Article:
The Significance of Memorial Day


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Happy Memorial Day weekend! With summer vacation around the corner, it is often hard to remember that the purpose of the extra day off from school, is not to lounge at the pool with friends or check out sales at the mall. It is to honor the brave men and women who have died serving our country in the United States armed forces!

Memorial Day was first observed on May 30th, 1868, by General Logan, the National Commander of the Grand Army of the Republic, to try to unite the country following the American Civil War fought between the Northern and Southern States.

Calling it Decoration Day, he celebrated it by placing flowers on the graves of both Union and Confederate soldiers at the Arlington National Cemetery.

By 1890, all the Northern States had joined in to observe this all important day. However, the States in the South refused and instead chose other days to honor their fallen heroes. While they finally succumbed after World War I, when the purpose of the holiday was changed from honoring just the fallen soldiers from the Civil War to honoring all Americans that had sacrificed their lives for the country's freedom, some have continued to observe the tradition of honoring soldiers that lost their lives in the Confederate war, on a different day.

Oddly enough, despite the fact that Memorial Day was recognized throughout the country, it was not until 1971, that it was declared a national holiday. In an attempt to ensure that Americans could enjoy a three-day weekend, the authorities moved the date from May 30th to the last Monday of May.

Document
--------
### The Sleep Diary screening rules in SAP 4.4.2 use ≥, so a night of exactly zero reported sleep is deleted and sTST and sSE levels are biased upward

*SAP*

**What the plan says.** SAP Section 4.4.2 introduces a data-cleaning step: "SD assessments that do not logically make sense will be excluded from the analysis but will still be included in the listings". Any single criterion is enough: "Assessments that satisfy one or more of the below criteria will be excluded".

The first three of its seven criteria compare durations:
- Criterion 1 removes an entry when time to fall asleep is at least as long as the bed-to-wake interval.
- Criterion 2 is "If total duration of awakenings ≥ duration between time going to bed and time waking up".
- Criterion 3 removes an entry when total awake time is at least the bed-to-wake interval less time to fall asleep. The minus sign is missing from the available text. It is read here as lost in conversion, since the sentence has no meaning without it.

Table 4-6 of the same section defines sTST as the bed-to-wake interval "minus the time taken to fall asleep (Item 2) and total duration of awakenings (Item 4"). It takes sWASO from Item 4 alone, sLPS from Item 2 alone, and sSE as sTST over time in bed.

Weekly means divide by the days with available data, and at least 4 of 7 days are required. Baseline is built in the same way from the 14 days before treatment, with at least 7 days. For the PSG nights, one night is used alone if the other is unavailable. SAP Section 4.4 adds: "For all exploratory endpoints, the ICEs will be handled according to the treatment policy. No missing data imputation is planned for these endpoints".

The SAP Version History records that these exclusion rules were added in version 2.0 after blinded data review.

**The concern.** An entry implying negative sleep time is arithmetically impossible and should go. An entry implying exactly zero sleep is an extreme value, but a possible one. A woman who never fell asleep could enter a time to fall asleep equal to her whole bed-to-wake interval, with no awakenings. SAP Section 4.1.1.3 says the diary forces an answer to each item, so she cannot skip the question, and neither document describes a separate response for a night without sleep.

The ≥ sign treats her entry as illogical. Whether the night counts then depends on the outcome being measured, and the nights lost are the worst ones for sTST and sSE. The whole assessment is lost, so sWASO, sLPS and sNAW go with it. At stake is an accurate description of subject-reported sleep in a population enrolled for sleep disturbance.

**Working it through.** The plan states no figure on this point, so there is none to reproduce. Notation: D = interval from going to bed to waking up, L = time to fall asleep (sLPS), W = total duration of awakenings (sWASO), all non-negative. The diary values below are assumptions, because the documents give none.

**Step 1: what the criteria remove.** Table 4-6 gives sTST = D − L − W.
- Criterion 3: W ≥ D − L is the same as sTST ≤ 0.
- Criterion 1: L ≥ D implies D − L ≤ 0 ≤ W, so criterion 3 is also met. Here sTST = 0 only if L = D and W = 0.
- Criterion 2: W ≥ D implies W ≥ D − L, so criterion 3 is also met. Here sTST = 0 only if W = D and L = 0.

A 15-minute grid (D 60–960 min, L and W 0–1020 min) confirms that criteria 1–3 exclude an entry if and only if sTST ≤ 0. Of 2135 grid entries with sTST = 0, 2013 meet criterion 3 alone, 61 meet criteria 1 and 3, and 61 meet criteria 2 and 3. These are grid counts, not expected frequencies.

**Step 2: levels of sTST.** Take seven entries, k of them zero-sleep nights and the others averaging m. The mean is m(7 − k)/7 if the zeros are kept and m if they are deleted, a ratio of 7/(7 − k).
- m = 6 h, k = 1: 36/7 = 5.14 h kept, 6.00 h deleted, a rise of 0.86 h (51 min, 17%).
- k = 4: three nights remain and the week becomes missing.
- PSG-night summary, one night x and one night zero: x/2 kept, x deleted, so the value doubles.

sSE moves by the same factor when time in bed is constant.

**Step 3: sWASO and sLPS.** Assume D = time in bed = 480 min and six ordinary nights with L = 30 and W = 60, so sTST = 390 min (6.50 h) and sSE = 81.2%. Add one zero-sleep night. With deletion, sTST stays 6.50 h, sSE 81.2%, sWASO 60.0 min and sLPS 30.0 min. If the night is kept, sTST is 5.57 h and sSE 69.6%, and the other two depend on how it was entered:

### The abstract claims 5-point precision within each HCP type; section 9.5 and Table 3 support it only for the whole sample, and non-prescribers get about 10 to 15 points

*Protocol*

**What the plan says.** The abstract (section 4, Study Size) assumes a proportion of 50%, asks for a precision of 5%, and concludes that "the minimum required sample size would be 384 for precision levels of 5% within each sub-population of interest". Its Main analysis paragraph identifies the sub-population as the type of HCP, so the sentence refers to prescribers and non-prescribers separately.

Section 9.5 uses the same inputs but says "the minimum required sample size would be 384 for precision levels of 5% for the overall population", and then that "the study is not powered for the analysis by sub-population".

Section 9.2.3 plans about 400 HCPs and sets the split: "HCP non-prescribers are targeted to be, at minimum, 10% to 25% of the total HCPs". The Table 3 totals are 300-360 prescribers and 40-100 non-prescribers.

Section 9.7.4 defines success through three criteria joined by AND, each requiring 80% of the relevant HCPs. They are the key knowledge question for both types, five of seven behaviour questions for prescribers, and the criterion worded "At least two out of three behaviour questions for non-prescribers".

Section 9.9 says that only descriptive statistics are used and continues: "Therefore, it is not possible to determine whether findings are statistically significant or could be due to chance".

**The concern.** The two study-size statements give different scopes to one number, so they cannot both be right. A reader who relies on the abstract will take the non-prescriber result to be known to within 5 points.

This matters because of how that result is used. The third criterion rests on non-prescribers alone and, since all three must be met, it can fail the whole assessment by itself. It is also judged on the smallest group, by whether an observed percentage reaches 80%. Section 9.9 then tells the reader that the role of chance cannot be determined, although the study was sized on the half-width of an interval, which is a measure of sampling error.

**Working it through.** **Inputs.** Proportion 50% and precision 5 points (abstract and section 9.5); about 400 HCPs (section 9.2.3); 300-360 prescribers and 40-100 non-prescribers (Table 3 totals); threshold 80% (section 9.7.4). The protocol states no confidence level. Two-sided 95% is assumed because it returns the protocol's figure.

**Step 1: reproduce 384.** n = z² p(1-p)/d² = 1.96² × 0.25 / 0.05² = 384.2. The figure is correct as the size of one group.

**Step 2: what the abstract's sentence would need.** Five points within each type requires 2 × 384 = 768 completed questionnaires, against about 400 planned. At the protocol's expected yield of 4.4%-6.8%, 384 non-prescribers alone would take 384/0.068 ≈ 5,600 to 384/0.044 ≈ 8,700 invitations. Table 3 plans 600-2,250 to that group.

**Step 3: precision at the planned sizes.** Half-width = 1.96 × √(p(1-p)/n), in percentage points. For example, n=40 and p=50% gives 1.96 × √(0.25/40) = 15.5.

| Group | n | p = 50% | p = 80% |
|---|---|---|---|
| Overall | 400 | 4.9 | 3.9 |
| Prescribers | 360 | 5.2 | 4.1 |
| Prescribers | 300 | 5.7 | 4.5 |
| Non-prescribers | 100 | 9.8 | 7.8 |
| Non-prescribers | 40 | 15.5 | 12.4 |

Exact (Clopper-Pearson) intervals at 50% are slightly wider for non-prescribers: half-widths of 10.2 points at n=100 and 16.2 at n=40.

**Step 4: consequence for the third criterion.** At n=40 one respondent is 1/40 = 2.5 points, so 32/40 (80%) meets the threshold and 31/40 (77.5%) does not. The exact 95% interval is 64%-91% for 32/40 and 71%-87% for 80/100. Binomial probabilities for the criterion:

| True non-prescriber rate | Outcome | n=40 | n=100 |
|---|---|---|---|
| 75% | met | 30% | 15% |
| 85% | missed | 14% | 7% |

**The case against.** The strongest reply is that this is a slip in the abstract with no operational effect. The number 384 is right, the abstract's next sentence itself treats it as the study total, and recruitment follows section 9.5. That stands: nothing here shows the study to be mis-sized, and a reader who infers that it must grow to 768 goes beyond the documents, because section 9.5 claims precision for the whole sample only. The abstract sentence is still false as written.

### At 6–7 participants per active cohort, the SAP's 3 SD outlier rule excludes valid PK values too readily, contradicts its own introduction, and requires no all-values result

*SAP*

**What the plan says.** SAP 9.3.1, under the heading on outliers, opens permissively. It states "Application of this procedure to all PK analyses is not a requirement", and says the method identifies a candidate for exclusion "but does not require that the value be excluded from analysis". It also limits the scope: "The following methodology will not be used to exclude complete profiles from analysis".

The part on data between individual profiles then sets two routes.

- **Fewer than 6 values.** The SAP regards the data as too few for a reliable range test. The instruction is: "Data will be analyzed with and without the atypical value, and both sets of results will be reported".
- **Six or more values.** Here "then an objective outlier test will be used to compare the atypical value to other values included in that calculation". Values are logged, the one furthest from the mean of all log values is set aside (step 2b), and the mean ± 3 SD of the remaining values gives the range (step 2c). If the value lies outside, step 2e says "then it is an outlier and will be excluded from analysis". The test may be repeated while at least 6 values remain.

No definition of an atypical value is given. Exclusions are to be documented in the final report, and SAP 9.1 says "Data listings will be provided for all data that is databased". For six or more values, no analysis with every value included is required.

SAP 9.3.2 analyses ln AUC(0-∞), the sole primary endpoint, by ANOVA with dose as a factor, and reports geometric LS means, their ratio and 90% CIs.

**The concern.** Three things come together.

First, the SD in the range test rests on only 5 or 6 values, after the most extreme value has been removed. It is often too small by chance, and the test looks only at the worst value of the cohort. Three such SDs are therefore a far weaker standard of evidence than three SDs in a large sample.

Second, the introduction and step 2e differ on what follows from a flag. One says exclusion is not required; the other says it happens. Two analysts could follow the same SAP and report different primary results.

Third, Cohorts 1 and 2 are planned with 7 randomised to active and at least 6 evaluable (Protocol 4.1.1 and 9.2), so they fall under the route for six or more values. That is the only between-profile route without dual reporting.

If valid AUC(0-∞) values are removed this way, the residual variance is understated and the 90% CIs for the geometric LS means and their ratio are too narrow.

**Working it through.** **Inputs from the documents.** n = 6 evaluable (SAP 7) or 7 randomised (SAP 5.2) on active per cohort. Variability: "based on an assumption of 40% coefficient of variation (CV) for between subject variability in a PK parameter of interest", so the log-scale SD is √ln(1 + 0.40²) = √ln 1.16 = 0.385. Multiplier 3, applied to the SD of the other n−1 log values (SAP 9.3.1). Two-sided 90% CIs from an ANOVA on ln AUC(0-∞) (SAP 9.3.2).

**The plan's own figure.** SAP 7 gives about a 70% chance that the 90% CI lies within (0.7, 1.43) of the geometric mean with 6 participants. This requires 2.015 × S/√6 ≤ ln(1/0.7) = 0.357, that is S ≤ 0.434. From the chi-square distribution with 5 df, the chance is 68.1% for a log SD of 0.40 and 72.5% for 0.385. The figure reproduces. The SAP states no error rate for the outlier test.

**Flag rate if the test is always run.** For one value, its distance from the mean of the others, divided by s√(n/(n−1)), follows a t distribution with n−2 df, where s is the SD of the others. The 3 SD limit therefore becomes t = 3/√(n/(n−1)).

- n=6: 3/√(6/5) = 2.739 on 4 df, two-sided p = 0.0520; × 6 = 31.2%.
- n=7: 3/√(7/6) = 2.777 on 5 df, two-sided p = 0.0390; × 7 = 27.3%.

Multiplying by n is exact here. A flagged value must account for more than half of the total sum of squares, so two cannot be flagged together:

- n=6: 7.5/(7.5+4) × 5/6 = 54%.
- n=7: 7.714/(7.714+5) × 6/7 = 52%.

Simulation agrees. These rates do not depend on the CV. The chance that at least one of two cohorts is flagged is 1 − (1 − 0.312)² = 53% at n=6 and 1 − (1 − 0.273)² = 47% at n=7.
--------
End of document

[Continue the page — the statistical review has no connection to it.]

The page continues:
Though granting the nation an extra holiday was a great idea, it has resulted in diminishing the importance of the day. Kids think of it as the day that marks the 'beginning of summer' or the 'first day when swimming pools open,' while adults view it as an opportunity to host barbecue parties and check out sales.

To try to revive the significance of this all-important day, in December 2000, the US Congress passed, and the President signed into law, 'The National Moment of Remembrance Act.' The law requires all Americans to observe a minute of silence at 3.00 pm (local time) to honor the heroes that have sacrificed their lives for the safety and freedom of the country.

So this Memorial Day, be sure to set aside those burgers and root beer floats for a minute or two, to reflect on all the brave men and women who are no longer around to enjoy this three-day weekend!

Happy Memorial Day!


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